Sarla Mudgal vs. Union of India : case analysis

This article is written by Shivani Panda. This article is further updated by Monesh Mehndiratta. The article aims to cover the laws prohibiting Bigamy in India with special reference to the Sarla Mudgal case. It provides necessary details of the case and explains the judgement and provisions discussed therein. 

It has been published by Rachit Garg.

Can you wear casual clothes in your schools if it is against the rules? Can you give two exams at a time, if not allowed? Can you be present at two different places at the same time?

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The answer to all these questions is ‘No’. Similarly, in a society, you cannot do anything which is against the established rule or law. Thus, an act that is recognised as an offence by law cannot be committed by any person in the society. Bigamy is one such act. Moreover, The conduct of a person is majorly governed by his or her religion. Marriage is one such institution. It can be understood as a culturally and legally recognised union, generally between two people. Black’s Law Dictionary defines it as, “the civil status of one man and one woman united in law for life, for the discharge to each other and the community of the duties legally incumbent on those whose association is founded on the distinction of sex”. Different religions have different rituals and practices related to marriage that a person is expected to follow. For example, in Hindus, a marriage is considered complete after the bride and the bridegroom have completed saptapadi i.e., seven rounds around the fire; while in Islam, marriage is done through a sacred agreement called nikahnama. 

It should be noted that the world generally follows the concept of monogamy, which is a conventional rule which is recognised by the legal systems all over the world. A contravention of this general rule, that is, bigamy or polygamy, is also punishable by law. Thus, bigamy is a practice that is considered an offence in our country. However, in India, people from Islamic religion are allowed to have up to four wives. 

The article explains the concept of bigamy and why it is considered an offence. However, this will be incomplete without including the Sarla Mudgal case, which is a landmark case on bigamy in India. Thus, the present article explains the facts, issues, and judgement of the case and also explains the concept of bigamy under different laws in light of the above case. In this article, the author also analyses the laws against bigamy in India and landmark judgements of the same.

Marriage is considered one of the sacred institutions. There are various customs and traditional practices associated with it, which are different in different religions. For example, personal laws provide for the process of solemnization of marriage, process of divorce etc. Similarly, it also provides for the number of marriages allowed in a particular religion. Muslim law allows polygamy, while monogamy is the rule in Hindu law. 

Before delving in more details, we must know the answer to the question of what is polygamy, monogamy and bigamy? Firstly, these are forms of marriage. Monogamy means that a person can marry one person at a time. He or she cannot marry someone else during the lifetime of their spouse. Thus, monogamy restricts a person from having more than one spouse at the same time. This also means that a man can marry another woman or a woman can marry another man only when the spouse dies or the marriage is dissolved by divorce.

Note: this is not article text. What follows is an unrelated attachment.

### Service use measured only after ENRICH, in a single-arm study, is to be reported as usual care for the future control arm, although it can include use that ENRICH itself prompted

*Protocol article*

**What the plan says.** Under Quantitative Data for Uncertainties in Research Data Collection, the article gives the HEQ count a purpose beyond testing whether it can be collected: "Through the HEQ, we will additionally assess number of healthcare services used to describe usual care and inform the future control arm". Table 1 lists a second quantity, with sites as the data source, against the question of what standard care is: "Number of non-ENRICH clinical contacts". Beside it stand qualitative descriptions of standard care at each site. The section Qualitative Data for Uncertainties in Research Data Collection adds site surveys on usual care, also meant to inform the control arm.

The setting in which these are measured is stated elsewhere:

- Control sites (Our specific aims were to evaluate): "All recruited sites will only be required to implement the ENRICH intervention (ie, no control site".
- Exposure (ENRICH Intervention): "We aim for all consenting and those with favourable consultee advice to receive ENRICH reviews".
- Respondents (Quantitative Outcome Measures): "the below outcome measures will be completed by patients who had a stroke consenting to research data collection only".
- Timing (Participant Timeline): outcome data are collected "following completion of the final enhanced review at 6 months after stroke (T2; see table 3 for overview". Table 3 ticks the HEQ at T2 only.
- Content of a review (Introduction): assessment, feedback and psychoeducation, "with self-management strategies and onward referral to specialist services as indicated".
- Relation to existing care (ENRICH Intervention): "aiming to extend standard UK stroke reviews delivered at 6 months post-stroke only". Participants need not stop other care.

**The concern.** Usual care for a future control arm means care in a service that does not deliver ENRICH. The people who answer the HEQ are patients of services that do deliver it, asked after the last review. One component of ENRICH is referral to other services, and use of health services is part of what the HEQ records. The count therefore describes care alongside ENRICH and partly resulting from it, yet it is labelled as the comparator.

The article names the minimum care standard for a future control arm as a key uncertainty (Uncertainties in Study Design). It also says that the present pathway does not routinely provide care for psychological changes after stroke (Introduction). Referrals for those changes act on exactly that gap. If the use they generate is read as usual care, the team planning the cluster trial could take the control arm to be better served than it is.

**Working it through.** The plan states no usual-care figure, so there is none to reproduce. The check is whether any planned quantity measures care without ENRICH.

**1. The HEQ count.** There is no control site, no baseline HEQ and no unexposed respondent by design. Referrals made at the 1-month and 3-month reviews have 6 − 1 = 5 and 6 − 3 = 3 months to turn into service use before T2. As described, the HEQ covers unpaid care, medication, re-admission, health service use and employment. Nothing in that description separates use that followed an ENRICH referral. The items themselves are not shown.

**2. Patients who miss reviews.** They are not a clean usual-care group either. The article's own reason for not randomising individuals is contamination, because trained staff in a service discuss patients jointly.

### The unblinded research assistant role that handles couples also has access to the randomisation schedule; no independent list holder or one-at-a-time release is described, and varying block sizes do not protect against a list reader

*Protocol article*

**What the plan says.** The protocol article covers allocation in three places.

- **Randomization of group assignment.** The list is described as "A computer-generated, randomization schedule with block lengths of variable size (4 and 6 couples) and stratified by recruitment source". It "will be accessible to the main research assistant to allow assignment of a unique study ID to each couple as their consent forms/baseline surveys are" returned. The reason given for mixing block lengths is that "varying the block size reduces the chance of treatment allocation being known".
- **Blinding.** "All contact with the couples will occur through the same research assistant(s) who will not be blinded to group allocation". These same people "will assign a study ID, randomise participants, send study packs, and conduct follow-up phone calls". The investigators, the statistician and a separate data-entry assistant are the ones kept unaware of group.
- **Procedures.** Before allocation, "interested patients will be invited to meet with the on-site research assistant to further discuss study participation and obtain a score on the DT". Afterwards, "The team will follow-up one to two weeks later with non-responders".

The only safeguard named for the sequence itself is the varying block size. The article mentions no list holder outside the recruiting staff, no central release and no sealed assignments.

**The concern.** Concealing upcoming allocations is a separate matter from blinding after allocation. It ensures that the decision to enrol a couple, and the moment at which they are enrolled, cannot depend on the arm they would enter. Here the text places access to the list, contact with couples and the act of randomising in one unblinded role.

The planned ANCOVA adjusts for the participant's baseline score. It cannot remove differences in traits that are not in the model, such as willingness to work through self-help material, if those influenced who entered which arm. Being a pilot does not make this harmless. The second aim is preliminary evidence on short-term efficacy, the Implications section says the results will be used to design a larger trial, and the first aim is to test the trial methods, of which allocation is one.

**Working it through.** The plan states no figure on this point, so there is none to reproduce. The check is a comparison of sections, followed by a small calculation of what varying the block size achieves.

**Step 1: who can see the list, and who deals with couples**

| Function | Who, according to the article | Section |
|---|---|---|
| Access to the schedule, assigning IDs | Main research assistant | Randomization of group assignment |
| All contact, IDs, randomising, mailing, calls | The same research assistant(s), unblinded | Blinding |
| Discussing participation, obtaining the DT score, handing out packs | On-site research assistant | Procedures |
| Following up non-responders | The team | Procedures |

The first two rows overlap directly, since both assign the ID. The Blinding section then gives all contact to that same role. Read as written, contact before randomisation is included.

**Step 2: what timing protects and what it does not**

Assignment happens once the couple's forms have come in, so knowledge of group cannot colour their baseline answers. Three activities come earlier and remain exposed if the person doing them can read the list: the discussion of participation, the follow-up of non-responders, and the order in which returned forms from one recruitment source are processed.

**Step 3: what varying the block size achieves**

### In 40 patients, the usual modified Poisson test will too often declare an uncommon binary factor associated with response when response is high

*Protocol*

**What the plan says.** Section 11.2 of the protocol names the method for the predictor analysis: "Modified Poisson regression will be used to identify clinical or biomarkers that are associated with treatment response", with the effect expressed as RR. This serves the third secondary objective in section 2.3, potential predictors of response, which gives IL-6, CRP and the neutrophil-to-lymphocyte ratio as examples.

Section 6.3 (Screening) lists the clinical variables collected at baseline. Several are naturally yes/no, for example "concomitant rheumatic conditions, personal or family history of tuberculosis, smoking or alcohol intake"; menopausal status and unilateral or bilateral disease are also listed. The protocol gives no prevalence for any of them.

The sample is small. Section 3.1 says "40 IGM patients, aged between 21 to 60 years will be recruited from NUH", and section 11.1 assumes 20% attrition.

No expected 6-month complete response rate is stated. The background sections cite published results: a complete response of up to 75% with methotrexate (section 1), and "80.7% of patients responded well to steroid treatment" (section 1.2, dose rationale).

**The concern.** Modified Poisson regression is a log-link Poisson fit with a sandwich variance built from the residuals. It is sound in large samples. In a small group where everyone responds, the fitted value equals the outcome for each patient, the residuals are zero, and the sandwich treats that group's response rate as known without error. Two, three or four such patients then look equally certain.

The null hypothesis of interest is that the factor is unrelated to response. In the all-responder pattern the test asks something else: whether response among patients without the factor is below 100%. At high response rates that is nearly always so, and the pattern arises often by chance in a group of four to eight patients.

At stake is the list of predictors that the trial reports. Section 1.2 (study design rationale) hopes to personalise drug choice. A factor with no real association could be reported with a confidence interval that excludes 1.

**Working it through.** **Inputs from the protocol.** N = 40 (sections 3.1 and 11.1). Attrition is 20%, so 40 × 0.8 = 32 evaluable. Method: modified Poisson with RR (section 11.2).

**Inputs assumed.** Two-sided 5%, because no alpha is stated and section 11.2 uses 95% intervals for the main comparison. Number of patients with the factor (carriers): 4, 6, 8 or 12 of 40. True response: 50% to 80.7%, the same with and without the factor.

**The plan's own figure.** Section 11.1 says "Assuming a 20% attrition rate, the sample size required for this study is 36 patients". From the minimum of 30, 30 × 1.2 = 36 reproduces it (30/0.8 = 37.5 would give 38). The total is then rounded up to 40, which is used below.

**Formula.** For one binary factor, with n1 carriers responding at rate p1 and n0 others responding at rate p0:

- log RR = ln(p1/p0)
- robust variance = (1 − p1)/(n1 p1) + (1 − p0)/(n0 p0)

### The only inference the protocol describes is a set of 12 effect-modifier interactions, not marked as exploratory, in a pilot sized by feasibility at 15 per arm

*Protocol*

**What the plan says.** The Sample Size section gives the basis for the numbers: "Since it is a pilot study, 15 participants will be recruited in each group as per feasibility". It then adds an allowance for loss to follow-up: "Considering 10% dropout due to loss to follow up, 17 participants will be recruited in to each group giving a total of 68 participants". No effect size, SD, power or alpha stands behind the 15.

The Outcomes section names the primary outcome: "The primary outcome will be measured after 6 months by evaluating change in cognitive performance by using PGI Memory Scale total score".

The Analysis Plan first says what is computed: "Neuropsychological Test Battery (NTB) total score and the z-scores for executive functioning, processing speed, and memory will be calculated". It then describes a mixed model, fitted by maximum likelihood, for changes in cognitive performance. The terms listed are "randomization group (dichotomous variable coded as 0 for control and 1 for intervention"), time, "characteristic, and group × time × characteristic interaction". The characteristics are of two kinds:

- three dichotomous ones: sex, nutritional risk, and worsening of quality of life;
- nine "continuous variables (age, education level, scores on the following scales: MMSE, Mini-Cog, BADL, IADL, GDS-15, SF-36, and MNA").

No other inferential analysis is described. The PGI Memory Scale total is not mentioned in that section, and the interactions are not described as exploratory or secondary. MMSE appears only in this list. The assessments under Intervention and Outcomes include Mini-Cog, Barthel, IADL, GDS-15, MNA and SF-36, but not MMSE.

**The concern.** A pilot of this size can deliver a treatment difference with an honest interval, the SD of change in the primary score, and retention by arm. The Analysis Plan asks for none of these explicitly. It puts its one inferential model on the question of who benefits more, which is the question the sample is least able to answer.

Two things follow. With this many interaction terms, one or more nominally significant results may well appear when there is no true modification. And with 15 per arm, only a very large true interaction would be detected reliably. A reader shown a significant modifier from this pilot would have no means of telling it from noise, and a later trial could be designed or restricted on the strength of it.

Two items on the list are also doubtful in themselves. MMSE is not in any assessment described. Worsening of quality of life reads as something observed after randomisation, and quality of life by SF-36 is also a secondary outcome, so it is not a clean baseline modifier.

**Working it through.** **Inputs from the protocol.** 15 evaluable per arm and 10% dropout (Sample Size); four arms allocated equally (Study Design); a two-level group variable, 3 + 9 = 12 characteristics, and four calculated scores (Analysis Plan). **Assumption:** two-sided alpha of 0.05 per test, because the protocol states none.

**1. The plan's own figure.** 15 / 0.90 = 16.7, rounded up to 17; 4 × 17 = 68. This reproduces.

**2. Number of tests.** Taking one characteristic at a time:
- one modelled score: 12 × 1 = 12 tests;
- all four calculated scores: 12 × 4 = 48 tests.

Bigamy is another form of marriage where a male or female marries another person during the lifetime of their spouse. It is defined by the Cambridge dictionary as a ‘crime wherein a husband or wife marries another person during the lifetime of their spouse and while the marriage is subsisting’. Bigamy is considered an offence in a society whereas, monogamy is a rule. It is considered an offence. In India, monogamy is a general rule among Hindus while polygamy is only allowed under Muslim law. However, bigamy has been categorised as an offence under Section 494 of the Indian Penal Code, 1860. The article explains the concept of Bigamy in the context of the Hindu Marriage Act, 1955 and, the Indian Penal Code, 1860.

Lastly, Polygamy means that a person can have more than one spouse at a time. That means, a man can marry more than one woman at a time. It also applies to a woman marrying more than one man. Polygamy is further divided into:

  • Polygymy, under which a man can have more than one wife at a time. 
  • Polyandry, by which a woman can have more than one husband at a time. 

Polygamy or bigamy in India was not prohibited in ancient times, but it was also not a practice among the common populace. It was widely practised among the Hindu aristocrats and kings. Monogamy is generally imposed on Hindu females. Manusmriti, which is one of the sources of Hindu jurisprudence, states that when a wife is barren, diseased, or vicious, she could be superseded, and the second marriage would be valid. However, if a Hindu man solemnised a second marriage when the first wife is not barren or diseased, she and her son would always have primacy over the other wife and her son. 

After independence, the personal law was codified in the country  and bigamy was not allowed except for the Muslims. Further, the Parsi Marriage and Divorce Act, 1936, which governs the Parsis in India, also made bigamy punishable.  

Hindu Marriage Act, 1955